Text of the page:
The Medium-Energy Gamma-ray Astronomy library

The Crab as observed during the 2009 flight of NCT

This image has been obtained with the data from the 2009 balloon campaign of the Nuclear Compton Telescope NCT . It uses the Compton event data obtained during the 7 hours at floating altitude of 40 km where Crab was in the field-of-view of NCT. The Crab (pulsar and nebula) is clearly visible as the only source with a detection significance of ~6 sigma. This image has been reconstructed using MEGAlib's Compton image reconstruction tool Mimrec.

COMPTEL: The Galactic anti-center above 30 MeV

The Galactic anti-center region in the 30 to 50 MeV range as seen with COMPTEL. The Crab (pulsar + nebula) is the single detected source. An analysis in ARM space shows that the Crab has been detected with 6-7 sigma and its FWHM is 1.6 degrees.

This is the first image using COMPTEL data above 30 MeV. Using MEGAlib it was for the first time possible to extend COMPTEL's energy range above 30 MeV and to create an image of the Crab with Compton events.

COMPTEL: The Galactic anti-center above 10 MeV

This image shows the Galactic anti-center as observed with COMPTEL in the energy range from 10 to 30 MeV. The Crab (nebula and pulsar - 69 sigma detection) is the dominating source. The second strongest source is PKS 0528+134 (~6 sigma detection), a highly variable blazar. The third-highest maximum is 2 degrees off the well known pulsar Geminga, which is a strong EGRET/FERMI source above 100 MeV, but which was not detected with the original COMPTEL analysis. However, it does not fulfill the requirements for a source detection, and thus might just be background.

View of the MEGA simulation geometry using Geomega

Geomega is one of the central tools of MEGAlib as it provides the geometry and detector description for all other tools. The picture shows the geometry model of the MEGA prototype detector as modeled with Geomega and displayed with ROOT's openGL viewer.

Real-time analysis

MEGAlib's Realta tool provides real-time analysis for Compton telescopes. The image shows its user interface, with a real-time updated spectrum on the top with automatic isotope identification, and real-time Compton imaging in the bottom window. In this example an extended source displaying the word HEMI is reconstructed - the name of the detector which measured the data.

In the beginning...

It all began on a cold, dark November evening. I just spend the last days to get SuSE 5.3 up and running on my brand new computer - a Pentium II with 233 MHz, 32 MB RAM and a 4 GB hard drive! In the early days of Linux, and in the pre-google and pre-internet-at-home era it wasn't always easy. But I was successful, and I just had to install that fancy new object-oriented data analysis library from CERN, ROOT . And then I was ready to start my brand new undergrad project. I wrote:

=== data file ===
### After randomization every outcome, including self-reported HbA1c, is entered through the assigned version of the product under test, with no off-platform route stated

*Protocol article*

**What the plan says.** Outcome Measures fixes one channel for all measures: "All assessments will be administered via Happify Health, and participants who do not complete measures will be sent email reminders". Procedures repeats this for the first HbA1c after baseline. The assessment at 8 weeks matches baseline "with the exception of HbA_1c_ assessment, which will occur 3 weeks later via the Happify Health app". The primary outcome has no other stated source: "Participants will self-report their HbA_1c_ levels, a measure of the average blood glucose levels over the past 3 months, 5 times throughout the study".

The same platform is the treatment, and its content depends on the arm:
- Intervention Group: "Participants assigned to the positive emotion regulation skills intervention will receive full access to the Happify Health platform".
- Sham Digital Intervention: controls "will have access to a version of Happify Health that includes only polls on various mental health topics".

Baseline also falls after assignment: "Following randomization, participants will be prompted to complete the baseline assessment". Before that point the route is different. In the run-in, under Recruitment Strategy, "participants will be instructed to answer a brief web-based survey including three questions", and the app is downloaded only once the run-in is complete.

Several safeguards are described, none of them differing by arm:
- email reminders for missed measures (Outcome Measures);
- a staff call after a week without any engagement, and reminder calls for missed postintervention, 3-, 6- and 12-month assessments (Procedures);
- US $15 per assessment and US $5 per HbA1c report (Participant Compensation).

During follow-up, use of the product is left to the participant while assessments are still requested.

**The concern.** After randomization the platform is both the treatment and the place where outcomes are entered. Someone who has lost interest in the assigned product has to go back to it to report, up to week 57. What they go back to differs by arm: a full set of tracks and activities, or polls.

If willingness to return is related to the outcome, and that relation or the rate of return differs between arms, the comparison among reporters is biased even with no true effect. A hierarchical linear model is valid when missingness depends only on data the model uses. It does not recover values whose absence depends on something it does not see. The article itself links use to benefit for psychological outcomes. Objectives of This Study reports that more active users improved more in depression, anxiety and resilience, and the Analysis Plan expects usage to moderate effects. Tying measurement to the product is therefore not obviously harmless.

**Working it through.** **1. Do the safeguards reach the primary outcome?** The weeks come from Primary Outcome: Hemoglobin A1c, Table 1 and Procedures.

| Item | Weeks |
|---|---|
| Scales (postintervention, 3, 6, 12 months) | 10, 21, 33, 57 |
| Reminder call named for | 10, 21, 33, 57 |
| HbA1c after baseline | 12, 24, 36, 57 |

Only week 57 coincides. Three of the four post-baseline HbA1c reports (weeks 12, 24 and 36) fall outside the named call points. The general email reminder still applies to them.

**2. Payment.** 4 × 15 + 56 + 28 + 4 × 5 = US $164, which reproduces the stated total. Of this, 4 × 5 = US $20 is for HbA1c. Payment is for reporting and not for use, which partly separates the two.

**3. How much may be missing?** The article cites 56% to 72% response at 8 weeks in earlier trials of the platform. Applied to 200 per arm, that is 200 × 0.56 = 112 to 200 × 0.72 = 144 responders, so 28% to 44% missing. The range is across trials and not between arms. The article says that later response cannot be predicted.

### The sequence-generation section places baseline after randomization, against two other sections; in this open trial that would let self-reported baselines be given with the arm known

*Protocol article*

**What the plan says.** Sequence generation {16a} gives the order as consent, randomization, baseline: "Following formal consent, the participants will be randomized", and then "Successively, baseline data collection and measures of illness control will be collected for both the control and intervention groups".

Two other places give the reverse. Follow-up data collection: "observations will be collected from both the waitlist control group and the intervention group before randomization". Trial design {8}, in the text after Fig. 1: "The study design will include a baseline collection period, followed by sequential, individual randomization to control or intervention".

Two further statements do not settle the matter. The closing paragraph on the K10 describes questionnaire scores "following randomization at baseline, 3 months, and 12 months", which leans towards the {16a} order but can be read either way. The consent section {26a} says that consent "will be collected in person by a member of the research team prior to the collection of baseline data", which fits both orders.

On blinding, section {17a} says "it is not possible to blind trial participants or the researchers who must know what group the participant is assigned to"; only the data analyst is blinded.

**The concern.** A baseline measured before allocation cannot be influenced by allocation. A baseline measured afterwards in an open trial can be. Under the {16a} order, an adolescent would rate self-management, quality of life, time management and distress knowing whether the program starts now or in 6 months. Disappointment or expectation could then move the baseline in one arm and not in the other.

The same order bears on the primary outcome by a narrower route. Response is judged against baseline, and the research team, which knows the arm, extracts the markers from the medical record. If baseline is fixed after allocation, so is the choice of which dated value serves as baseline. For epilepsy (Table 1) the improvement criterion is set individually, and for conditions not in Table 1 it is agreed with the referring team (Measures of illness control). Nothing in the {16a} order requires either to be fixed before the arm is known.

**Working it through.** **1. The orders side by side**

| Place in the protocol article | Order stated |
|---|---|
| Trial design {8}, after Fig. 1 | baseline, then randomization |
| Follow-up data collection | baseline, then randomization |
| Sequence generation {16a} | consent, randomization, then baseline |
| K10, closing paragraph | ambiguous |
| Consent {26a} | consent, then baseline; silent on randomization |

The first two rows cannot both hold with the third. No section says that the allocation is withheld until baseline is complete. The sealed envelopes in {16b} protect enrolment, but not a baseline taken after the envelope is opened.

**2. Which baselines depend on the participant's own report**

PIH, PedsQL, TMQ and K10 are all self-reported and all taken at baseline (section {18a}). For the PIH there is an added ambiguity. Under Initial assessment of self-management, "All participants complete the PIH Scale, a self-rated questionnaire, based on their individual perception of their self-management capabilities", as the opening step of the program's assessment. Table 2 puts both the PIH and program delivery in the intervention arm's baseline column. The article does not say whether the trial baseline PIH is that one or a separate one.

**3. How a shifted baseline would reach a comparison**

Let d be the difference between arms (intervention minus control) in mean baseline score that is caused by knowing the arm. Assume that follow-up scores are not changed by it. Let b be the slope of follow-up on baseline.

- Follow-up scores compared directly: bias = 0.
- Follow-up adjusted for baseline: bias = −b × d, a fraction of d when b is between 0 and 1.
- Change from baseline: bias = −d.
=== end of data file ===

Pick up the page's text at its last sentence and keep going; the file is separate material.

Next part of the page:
Int_t main(Int_t argc, Char_t** argv)

It was November 20, 1998 - the day when MEGAlib was born!



The Medium-Energy Gamma-ray Astronomy library, MEGAlib, is a set of software tools which are designed to simulate and analyze data of gamma-ray detectors, with a specialization on Compton telescopes. While MEGAlib was originally developed for astrophysics, it has been expanded and used for ground based applications such as medical imaging and environmental monitoring. The library comprises all necessary data analysis steps from simulation/measurements via calibrations and event reconstruction to high-level data analysis such as image reconstruction.

MEGAlib contains a geometry and detector description tool for the detailed modeling of different detector types and characteristics, and provides an easy to use simulation program based on Geant4. For different Compton telescope detector types (electron tracking, multiple Compton or time of flight based) specialized Compton event reconstruction algorithms are implemented in different approaches (Chi-square and Bayesian). The high level data analysis tools allow to calculate response matrices, perform image deconvolution (specialized in list-mode-likelihood-based Compton image reconstruction), determine detector resolutions and sensitivities, retrieve spectra, determine polarization modulations, etc.

The highly modular and completely object-oriented library is written in C++ and utilizes ROOT and Geant4. While it has been originally developed for the Compton scattering and pair creation telescope MEGA, it also has been successfully applied to a wide variety of hard X-ray/gamma-ray telescopes in space and on ground. MEGAlib is currently the main data analysis framework for COSI, but has also been used for AMEGO, COMPTEL, ACT, NuSTAR, GRI, GRIPS, HEMI, and many more.

For a general overview of MEGAlib consider reading MEGAlib's key reference Andreas Zoglauer et al., "MEGAlib - Medium Energy Gamma-ray Astronomy Library", NewAR 50 (7-8), 2006 .